Comments

A Love Affair — 9 Comments

  1. I happily agree with your sentiment. I’ve always been petite and wanted to be taller, with longer legs. Kitchens are almost always designed by tall men. I can’t reach anything without a ladder. Successful dancers are almost always taller with long legs, but thinking back on the life of a professional dancer, I’m glad I didn’t make the cut at that audition for the San Francisco Ballet back when I was 20 and had no hope of growing taller or leggier.

    I like being female, except when I’m bullied about being merely a woman by men with anger issues and inadequate… you know. Then I just put them in my novels and kill them off most messily.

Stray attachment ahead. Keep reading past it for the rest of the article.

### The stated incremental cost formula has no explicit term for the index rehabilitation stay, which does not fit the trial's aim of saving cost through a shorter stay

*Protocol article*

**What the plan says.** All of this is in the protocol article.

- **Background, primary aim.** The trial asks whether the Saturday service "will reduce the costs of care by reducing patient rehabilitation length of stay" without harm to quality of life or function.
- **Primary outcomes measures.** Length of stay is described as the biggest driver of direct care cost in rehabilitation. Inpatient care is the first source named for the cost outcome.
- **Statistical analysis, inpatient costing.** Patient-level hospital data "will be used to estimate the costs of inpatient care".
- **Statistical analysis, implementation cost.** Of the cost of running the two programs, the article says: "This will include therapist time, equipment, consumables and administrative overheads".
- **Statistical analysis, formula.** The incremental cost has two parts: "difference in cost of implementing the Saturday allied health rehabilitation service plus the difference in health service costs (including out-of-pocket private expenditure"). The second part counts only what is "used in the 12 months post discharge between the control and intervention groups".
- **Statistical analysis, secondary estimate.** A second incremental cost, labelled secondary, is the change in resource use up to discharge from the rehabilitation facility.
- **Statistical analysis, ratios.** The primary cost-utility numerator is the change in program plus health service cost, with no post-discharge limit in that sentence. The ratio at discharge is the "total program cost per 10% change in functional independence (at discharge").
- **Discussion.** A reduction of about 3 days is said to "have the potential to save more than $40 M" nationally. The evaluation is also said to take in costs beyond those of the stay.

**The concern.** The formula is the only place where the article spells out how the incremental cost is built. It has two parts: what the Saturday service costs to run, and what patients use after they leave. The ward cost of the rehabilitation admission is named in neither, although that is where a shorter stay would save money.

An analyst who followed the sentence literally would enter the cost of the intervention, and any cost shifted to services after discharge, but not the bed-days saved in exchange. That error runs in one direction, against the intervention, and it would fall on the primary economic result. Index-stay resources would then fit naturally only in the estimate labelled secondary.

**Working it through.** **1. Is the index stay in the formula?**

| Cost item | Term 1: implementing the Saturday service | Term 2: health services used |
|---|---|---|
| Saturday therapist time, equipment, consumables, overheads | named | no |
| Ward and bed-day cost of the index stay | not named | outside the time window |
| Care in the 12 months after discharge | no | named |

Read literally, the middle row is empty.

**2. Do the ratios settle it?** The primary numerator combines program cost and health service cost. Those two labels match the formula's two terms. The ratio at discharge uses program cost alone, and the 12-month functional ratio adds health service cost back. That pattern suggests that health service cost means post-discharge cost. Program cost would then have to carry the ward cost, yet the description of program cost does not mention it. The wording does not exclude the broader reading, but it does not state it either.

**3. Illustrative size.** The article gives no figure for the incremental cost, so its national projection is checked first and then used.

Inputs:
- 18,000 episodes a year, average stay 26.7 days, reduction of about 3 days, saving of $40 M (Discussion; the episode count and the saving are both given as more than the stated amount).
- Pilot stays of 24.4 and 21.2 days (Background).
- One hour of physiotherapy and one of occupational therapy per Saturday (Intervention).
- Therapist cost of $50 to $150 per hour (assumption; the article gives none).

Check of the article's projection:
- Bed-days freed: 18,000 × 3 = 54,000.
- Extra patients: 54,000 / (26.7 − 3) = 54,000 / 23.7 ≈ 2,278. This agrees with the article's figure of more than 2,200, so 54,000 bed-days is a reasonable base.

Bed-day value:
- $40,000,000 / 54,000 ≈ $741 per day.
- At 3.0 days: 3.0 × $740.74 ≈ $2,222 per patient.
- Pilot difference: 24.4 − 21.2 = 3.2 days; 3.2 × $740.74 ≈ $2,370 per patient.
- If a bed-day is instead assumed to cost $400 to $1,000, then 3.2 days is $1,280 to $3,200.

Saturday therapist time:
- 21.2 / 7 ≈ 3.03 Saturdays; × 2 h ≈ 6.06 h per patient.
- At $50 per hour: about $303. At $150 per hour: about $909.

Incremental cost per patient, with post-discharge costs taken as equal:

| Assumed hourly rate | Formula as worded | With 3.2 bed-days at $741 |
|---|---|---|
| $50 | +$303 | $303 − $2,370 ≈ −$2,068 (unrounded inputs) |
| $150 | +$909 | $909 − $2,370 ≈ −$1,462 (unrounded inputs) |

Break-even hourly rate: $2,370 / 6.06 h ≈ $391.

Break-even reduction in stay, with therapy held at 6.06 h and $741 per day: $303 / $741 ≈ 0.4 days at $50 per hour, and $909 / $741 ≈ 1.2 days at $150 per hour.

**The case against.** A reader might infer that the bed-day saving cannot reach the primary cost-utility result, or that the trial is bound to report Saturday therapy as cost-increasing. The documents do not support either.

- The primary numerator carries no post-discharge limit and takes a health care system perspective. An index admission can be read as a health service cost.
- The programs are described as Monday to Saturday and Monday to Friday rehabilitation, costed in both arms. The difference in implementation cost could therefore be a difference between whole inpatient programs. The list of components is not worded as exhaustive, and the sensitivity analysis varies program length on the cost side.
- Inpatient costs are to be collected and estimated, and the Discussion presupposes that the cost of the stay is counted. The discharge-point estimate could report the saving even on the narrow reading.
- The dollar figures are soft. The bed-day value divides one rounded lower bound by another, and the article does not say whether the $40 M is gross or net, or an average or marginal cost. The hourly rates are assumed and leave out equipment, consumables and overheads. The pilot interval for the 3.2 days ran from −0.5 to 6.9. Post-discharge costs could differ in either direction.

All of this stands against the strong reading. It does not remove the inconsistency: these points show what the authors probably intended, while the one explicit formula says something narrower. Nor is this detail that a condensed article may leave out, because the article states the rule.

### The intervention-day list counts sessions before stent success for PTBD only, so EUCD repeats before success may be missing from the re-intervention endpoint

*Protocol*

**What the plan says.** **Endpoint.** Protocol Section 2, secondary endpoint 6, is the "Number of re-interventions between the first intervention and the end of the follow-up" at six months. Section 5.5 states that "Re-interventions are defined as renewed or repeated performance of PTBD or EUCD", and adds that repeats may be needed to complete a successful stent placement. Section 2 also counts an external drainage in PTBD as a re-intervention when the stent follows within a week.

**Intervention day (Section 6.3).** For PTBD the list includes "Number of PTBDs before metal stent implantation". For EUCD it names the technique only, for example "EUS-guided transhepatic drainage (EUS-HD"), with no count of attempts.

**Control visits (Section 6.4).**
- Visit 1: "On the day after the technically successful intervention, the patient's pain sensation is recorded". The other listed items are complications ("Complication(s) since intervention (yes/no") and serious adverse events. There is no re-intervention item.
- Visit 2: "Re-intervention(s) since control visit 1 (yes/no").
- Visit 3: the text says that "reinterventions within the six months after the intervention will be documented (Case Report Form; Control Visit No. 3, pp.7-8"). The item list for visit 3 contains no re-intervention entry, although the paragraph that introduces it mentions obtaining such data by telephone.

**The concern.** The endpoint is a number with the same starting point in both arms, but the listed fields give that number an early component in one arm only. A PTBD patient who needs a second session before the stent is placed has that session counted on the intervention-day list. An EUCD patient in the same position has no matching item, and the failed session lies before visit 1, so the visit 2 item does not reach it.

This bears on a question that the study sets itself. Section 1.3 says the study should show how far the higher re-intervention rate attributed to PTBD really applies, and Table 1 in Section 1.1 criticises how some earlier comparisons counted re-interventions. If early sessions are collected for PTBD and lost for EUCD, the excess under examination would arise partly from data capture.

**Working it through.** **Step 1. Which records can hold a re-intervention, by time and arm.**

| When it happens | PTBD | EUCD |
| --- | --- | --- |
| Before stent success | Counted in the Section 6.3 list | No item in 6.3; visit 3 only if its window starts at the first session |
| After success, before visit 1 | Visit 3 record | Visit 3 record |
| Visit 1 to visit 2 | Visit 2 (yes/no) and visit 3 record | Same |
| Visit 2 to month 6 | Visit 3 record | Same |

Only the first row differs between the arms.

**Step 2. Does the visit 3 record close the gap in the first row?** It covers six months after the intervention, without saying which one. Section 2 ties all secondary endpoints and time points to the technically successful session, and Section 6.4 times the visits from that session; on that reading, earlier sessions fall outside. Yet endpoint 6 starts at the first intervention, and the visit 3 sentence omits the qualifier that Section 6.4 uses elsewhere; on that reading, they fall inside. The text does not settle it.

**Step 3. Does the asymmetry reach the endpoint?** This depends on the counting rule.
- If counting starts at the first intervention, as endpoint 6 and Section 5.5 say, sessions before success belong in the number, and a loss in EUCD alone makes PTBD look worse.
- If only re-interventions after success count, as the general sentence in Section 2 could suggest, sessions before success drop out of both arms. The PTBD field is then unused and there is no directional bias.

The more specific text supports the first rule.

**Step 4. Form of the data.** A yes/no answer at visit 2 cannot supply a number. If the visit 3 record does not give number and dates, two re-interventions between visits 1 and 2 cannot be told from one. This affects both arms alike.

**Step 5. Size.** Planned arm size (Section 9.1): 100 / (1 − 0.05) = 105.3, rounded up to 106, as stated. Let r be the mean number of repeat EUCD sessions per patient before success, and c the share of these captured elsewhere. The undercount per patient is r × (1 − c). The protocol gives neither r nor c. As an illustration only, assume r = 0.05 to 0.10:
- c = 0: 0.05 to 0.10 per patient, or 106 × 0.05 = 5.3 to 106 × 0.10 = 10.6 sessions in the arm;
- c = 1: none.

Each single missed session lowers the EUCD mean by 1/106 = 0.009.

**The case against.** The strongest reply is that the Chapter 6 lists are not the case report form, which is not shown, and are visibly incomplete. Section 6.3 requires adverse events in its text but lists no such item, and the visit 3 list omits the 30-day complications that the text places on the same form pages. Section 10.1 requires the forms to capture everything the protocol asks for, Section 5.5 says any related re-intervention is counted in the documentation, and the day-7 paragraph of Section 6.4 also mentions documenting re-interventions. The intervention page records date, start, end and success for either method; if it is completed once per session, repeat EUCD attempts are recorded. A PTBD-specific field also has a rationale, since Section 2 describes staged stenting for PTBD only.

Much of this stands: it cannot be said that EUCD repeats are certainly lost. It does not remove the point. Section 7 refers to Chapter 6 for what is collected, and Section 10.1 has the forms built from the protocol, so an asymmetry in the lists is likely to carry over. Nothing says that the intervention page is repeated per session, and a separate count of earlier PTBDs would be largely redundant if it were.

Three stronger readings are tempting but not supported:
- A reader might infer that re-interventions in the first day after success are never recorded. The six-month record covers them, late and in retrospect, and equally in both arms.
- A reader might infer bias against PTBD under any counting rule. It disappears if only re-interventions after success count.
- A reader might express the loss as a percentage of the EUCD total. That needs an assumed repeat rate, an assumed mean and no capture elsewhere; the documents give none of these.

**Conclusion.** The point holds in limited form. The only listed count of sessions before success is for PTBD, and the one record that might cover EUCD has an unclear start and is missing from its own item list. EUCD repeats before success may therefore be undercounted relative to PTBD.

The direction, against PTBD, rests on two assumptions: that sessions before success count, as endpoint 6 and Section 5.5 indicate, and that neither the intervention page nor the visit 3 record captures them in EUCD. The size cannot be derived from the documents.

But being female, I rarely wear skirts any more. Jeans are more convenient and comfortable. I know how to move in this body and I like it.

  2. I managed to dodge a lot of body dysphoria. If you gave me the power to change my physical form, the top five things on the list would all be medical improvements: better eyes, better teeth, better ankles, skin that doesn’t scar so easily and painfully, and no tinnitus. After that we’d move onto a generalized “I’d like to get back the resilience I had when I was twenty” (she said, rubbing at the neck that’s been hurting for two days). Eventually I would probably get around to more cosmetic improvements — I’d like to be stronger, but I keep being too lazy to do the weightlifting required to change that, plus we’re back to the medical improvements, because I have some wrist problems that make that difficult. But even then, I still wouldn’t be looking for bigger breasts or a more Hollywood-glam face or anything like that.